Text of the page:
Subjects: Donald Trump, US refugee resettlement deal
KIERAN GILBERT: With me is the senior Labor frontbencher Anthony Albanese. Mr Albanese, thanks for your time. We’ve seen this extraordinary phone call and the fall out between the President and the Prime Minister, is it a bit much for Labor to be saying that the Prime Minister’s responsible for a rant that was delivered by the US President?
ALBANESE: Well Labor is not saying that, Kieran. The President is certainly responsible for his own behaviour and I think that what all Australians, whether they be politicians or not, will be surprised about is the extent to which the President of the United States has conducted some of the diplomatic discourse through Twitter. I, as a politician, often say to people you can’t have a sophisticated policy discussion through Twitter – through 140 characters – and that is going to be an ongoing issue that the President will have to think seriously about because there will be ongoing issues created if this diplomacy-through-Twitter approach continues from the President of the United States.
GILBERT: And given his rude treatment of the Prime Minister, as described by Mr Carr, the former Labor Foreign Minister; given that rude approach to our Prime Minister, and what Mr Carr says is a lack of respect to our leader of our nation, whether it be Labor or Liberal, do you then give Mr Turnbull some credit for still securing an agreement by Donald Trump. It’s clearly annoyed him but he has still said he is going to honour the refugee deal. Do you give him some credit for securing that in the face of what was a pretty volatile phone call?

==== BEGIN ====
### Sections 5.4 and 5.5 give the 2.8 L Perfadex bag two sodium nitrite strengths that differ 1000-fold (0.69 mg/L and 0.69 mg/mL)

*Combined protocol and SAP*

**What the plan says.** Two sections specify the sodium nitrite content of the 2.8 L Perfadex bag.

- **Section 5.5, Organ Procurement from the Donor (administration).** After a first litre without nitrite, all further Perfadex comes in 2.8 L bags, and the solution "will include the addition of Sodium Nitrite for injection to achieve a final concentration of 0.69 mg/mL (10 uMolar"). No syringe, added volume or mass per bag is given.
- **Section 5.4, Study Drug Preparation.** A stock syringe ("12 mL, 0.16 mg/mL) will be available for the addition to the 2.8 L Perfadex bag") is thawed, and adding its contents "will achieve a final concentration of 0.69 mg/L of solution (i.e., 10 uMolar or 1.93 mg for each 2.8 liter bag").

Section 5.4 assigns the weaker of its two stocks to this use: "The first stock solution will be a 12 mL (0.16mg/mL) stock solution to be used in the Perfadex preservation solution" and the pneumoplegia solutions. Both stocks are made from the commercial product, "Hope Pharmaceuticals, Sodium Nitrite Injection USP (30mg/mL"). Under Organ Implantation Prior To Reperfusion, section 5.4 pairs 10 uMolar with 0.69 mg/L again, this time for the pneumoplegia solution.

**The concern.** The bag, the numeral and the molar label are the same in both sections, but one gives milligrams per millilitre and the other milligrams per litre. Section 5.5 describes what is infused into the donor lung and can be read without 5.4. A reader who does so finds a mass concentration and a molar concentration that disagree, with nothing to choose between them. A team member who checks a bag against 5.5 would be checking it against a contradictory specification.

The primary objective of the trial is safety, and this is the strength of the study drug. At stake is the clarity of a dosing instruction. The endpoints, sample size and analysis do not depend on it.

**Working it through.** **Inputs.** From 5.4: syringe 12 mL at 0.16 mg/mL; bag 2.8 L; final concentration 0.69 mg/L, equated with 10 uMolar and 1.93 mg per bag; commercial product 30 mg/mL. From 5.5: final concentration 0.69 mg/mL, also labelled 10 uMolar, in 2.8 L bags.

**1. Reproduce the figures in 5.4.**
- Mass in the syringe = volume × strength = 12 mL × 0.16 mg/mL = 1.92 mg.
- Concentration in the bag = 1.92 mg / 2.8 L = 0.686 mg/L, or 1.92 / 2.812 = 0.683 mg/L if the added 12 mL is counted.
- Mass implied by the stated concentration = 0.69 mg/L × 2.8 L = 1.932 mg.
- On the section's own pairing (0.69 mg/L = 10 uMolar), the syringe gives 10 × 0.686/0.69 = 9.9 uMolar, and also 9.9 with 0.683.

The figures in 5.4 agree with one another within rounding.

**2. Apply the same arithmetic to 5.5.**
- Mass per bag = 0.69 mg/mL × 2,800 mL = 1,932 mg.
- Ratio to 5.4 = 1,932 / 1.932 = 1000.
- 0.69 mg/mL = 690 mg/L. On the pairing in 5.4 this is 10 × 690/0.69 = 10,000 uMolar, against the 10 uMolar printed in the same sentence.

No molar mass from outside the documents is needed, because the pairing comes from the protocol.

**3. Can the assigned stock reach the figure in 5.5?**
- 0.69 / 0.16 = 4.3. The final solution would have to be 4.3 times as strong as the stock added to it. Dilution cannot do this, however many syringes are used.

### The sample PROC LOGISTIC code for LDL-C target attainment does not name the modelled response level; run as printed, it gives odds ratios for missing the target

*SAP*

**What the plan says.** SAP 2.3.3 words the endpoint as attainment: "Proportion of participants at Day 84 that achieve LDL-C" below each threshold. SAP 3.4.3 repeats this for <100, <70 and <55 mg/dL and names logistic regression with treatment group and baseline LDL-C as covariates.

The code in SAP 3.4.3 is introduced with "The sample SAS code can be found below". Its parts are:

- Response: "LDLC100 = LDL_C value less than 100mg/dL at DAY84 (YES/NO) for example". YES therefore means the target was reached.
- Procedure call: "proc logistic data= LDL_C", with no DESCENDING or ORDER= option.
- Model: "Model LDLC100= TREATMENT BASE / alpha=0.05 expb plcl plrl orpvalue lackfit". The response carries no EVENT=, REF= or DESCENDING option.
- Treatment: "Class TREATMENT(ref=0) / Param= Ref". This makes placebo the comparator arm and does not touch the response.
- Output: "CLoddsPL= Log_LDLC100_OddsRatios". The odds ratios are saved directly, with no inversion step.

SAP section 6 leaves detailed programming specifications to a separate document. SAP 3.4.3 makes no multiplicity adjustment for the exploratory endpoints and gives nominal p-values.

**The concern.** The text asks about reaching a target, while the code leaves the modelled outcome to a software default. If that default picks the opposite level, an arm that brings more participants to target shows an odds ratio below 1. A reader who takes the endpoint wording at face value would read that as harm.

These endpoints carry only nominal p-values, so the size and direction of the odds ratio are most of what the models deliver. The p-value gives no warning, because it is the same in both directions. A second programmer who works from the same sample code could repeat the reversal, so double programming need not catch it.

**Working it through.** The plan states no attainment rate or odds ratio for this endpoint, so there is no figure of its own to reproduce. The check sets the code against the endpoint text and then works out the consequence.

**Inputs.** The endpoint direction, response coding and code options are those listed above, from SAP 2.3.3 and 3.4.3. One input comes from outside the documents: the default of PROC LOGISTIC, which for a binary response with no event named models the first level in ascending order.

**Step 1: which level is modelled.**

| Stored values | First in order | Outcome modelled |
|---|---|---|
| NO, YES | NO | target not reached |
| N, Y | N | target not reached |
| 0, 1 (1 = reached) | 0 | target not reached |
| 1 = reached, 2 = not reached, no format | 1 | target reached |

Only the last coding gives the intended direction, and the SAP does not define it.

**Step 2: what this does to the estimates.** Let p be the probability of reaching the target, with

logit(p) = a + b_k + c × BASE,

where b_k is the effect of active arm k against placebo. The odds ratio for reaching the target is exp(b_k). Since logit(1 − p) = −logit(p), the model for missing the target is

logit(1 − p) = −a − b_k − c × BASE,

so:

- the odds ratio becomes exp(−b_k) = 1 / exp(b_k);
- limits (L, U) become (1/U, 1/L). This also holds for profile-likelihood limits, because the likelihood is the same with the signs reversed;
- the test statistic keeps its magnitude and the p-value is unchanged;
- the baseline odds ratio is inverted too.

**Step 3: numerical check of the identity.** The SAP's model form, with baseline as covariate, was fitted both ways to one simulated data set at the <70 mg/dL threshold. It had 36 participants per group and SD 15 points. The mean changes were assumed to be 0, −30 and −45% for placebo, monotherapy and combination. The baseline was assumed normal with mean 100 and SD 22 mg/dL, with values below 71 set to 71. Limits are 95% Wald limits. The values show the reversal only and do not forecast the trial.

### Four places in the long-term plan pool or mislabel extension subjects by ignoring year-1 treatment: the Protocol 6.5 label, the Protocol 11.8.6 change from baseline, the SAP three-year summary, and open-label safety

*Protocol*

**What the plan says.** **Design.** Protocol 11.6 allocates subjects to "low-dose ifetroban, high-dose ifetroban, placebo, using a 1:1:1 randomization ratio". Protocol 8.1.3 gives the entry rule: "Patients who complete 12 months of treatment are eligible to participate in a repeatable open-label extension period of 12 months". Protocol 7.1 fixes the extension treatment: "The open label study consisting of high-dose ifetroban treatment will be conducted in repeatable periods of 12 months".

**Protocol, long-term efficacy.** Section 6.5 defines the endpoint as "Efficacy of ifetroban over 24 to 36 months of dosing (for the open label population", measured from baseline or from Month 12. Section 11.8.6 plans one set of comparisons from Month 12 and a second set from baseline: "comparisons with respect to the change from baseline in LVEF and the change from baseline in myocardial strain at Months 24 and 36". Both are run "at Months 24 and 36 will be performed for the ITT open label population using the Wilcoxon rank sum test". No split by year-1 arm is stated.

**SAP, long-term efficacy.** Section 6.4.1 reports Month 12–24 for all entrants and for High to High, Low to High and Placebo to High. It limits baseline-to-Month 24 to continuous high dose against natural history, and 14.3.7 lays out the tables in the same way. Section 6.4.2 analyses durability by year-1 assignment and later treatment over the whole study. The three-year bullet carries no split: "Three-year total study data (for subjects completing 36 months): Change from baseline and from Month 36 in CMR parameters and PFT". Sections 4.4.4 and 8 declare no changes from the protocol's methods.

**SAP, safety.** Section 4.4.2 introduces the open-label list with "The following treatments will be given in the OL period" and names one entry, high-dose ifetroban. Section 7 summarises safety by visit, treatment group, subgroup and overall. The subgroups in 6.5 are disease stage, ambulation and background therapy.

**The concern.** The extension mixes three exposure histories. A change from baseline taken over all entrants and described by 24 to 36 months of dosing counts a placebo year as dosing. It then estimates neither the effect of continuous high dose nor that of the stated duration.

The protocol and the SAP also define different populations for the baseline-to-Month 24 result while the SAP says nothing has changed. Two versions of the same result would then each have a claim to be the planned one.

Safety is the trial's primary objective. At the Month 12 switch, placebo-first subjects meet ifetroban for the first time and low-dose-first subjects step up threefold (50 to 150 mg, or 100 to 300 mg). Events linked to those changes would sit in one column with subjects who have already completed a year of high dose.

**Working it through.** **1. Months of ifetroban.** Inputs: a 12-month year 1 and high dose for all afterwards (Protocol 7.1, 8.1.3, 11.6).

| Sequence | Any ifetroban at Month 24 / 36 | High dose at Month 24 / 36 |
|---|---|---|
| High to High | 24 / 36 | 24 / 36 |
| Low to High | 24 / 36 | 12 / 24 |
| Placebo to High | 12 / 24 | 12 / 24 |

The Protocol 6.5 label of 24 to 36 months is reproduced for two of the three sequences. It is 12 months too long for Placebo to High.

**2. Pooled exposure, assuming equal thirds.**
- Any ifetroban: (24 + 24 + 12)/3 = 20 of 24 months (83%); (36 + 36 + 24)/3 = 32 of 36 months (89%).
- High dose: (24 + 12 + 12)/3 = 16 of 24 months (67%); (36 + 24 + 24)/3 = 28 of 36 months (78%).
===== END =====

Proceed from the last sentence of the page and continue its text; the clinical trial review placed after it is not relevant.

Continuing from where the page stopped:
ALBANESE: What’s absolutely critical here isn’t the ego of any particular politician, what’s critical is that a solution is found for those people who’ve been on Manus and Nauru for far too long. These are people who have been found to be genuine asylum seekers; those people need to be settled.
And Labor has, of course, supported the arrangement with the United States. It was a government-to-government arrangement, Australia and the United States, as very close allies, and Labor and, certainly, everyone I think in Australia, would expect that agreements are honoured between our two nation states that are far more important, that relationship, than the relationship between any individual.
GILBERT: That’s always said, but this is obviously a severe test of that relationship. I know that everyone says it’s bigger than individuals, but when the individual leads the other country and isn’t going to honour a deal and says we’re taking advantage of the US, which is pretty much what he said overnight, despite the fact we’ve fought alongside the US in every war since World War Two. He boxes the Australian alliance in that same group; taking advantage of the US. This seems to me to be a very severe test of the relationship between Washington and Canberra.
ALBANESE: That’s why in terms of, as close allies, that Australia does need to stand up for Australian interest, within the alliance. That is why we need to have a three pillars of foreign policy; engagement with our ally, the United States, engagement in our region and also engagement through multilateral forums including the United Nations. And Australia must always, always stand up for our interests. But we’re also good friends, and we’ve been good friends of the United States for a very long time, since that alliance was forged during the Second World War. We expect that arrangements that are made between Australia and the United States are honoured.